But that wasn’t how it felt. That wasn’t my worry. My worry was simply that I was going to miss out on something that I was supposed to experience – and why? Was it because I wasn’t honest enough with myself? That I was in shock and hadn’t processed it fully? That I was in denial about what was going on? That I was just so habituated to not caring about what went on beyond the confines of my cerebral cortex that I was too desensitized to be able to care? Or that it just really wasn’t that big of a deal to me, and that was all that there was to it, the plain and simple, disappointing truth?

And of course, the move put paid to any plans I had for doing anything beyond, well, moving. I stopped revision. I stopped essay-writing. I didn’t even have a desk in my room until the third day of the move (thankfully I got my bed set up on the first day). The most worrying thing is that the feeling that I had while we were still at the old house hasn’t actually gone away. I’m in a new place, I’m functioning in it, but I still haven’t really gotten settled – I still don’t feel like I belong here. I didn’t realize that was the feeling until I had moved, and now I see that it was the same feeling that I carried over with me from the old house. I still don’t feel like I belong where I am. I’m still waiting for something, for some definitive, recognizable experience to tell me where I’m at and what I should be doing. Predictability is comforting. Predictability feels like safety.

There was a time not so long ago where I would have thought myself rather pathetic for having such cliche thoughts. Right now, I’d rather be honest than original.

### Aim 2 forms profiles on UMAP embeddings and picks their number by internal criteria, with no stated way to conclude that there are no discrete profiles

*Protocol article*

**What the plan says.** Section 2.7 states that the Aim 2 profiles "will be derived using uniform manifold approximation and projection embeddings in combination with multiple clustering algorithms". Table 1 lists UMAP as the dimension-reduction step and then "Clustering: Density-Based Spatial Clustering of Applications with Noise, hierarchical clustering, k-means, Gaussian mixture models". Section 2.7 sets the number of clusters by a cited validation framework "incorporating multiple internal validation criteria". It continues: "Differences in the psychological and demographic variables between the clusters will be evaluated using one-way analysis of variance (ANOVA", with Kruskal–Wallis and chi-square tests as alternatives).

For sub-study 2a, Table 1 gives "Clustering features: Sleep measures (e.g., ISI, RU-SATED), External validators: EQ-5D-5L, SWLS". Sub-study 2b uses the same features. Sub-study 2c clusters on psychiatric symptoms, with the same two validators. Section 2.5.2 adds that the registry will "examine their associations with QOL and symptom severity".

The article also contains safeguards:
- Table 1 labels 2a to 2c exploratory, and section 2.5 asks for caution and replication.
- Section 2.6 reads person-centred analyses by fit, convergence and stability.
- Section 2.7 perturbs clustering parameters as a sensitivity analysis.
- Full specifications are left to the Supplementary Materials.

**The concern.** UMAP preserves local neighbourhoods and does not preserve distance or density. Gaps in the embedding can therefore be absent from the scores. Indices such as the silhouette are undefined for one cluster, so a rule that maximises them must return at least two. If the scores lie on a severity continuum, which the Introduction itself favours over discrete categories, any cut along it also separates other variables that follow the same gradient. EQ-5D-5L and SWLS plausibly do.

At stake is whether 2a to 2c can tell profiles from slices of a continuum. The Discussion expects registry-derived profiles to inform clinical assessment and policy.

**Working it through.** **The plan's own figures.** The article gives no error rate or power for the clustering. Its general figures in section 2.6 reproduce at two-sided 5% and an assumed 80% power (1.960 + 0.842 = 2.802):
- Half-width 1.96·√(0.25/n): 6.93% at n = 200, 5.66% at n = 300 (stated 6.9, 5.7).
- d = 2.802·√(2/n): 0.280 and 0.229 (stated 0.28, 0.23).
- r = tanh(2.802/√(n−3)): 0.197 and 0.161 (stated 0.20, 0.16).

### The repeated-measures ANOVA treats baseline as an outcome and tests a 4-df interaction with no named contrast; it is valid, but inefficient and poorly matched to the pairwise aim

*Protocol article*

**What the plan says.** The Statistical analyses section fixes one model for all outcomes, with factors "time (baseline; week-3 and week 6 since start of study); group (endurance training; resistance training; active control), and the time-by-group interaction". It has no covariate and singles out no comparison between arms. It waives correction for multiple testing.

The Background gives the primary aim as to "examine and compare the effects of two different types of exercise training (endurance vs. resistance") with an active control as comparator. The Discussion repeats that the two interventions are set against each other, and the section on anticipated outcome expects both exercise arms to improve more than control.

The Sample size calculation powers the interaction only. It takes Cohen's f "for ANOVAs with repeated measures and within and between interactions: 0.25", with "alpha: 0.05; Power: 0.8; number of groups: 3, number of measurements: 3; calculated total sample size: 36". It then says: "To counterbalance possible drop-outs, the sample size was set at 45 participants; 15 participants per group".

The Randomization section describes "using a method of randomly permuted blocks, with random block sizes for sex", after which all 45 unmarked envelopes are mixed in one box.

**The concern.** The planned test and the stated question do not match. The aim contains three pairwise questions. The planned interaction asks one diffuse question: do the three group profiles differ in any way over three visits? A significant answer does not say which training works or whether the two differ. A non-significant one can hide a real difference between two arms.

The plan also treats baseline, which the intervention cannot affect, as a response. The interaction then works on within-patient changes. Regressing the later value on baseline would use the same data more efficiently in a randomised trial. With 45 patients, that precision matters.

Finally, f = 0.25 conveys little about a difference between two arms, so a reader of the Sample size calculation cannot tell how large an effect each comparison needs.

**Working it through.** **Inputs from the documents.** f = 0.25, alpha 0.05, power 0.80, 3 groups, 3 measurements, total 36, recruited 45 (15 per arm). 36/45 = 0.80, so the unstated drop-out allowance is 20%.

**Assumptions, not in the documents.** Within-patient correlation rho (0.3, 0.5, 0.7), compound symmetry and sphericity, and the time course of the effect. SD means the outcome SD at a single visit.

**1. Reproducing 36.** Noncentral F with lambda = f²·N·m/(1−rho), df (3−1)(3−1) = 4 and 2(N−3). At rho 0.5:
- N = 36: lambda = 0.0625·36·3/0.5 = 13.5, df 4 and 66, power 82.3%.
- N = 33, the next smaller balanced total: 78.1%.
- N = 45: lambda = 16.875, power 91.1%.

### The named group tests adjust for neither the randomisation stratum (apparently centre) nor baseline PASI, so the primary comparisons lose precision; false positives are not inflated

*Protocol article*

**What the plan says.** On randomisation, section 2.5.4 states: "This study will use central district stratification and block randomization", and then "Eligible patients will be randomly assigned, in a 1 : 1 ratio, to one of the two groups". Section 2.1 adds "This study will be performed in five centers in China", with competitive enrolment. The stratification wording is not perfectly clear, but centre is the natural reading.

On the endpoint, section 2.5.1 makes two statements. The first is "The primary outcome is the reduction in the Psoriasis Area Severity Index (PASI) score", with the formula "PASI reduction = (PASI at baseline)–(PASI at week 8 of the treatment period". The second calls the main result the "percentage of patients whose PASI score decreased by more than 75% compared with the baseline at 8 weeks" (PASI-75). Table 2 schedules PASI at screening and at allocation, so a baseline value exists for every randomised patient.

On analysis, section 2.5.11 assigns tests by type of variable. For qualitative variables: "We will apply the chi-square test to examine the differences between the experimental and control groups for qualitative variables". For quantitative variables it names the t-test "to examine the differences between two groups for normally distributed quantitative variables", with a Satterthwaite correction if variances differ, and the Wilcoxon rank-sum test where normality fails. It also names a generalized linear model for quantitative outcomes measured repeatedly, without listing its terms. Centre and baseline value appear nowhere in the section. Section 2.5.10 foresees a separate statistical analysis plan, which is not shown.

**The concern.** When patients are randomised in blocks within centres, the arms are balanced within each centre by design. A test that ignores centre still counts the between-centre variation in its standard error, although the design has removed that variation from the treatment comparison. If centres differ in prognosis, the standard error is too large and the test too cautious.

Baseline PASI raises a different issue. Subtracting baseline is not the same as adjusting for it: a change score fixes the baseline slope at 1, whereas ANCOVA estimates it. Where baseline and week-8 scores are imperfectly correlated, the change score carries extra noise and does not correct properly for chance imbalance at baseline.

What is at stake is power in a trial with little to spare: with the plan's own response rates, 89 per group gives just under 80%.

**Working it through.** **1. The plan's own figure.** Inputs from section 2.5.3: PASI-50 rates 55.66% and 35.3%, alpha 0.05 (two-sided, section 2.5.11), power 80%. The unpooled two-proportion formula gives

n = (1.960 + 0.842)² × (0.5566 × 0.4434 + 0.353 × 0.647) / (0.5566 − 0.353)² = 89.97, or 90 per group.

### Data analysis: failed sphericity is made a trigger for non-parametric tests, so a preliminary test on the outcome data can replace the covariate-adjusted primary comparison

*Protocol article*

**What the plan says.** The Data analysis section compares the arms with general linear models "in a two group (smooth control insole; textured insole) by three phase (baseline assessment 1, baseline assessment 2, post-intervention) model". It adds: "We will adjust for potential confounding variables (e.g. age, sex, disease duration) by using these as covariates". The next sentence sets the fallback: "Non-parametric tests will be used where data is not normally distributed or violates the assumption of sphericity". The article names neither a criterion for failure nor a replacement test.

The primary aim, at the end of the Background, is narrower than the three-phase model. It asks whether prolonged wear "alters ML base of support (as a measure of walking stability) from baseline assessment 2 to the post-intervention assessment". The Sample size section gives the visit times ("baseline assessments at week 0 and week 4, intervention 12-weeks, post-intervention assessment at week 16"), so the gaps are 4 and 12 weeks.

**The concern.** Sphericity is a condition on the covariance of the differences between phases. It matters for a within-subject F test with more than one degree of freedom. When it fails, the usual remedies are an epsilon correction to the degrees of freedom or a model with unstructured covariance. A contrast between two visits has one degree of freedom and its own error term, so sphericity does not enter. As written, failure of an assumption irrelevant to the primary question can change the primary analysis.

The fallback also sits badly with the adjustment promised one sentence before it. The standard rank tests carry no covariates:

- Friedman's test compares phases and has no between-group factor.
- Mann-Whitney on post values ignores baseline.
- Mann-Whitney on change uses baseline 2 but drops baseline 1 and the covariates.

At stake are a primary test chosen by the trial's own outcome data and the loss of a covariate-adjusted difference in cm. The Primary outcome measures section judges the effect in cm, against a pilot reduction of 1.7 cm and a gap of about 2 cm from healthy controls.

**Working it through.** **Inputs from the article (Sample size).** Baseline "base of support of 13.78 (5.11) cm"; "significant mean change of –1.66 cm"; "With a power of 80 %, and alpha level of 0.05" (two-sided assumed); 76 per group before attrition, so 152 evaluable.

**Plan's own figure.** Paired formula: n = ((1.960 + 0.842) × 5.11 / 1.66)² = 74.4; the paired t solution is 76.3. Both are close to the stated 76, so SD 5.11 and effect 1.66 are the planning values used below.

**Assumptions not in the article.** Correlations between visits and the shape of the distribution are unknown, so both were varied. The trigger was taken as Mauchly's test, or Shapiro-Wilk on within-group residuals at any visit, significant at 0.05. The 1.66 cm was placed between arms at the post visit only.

I’m still waiting to be included in acting out the script I think everybody else is reading off, because without it I don’t know how I’m supposed to understand my own life.

And when you’re telling stories – when you’re writing books with the intention of ultimately putting them out into the world and hopefully attracting a large audience – you want the advantage of having your stories be comprehensible by that audience, recognizable and familiar content even if it’s in an unfamiliar package. So you guess. You guess, estimate, perhaps look at statistics to get a read on what it is that “people” are into, what “their” interests and experiences and values and beliefs are, and anything that deviates from that is so easy to get caught-up in thinking of as either an attractive novelty gimmick or an immersion-breaking exposure of your ruse, revealing the fact that you’re only pretending to be one of “them”.

I don’t think it’s stupid. I think it’s true. There are certain experiences that “most people” – within a specific, perhaps very large demographic – will not be able to immediately relate to, or understand as normal. There are majorities and minorities of experience-holders if you will, and not everything translates well.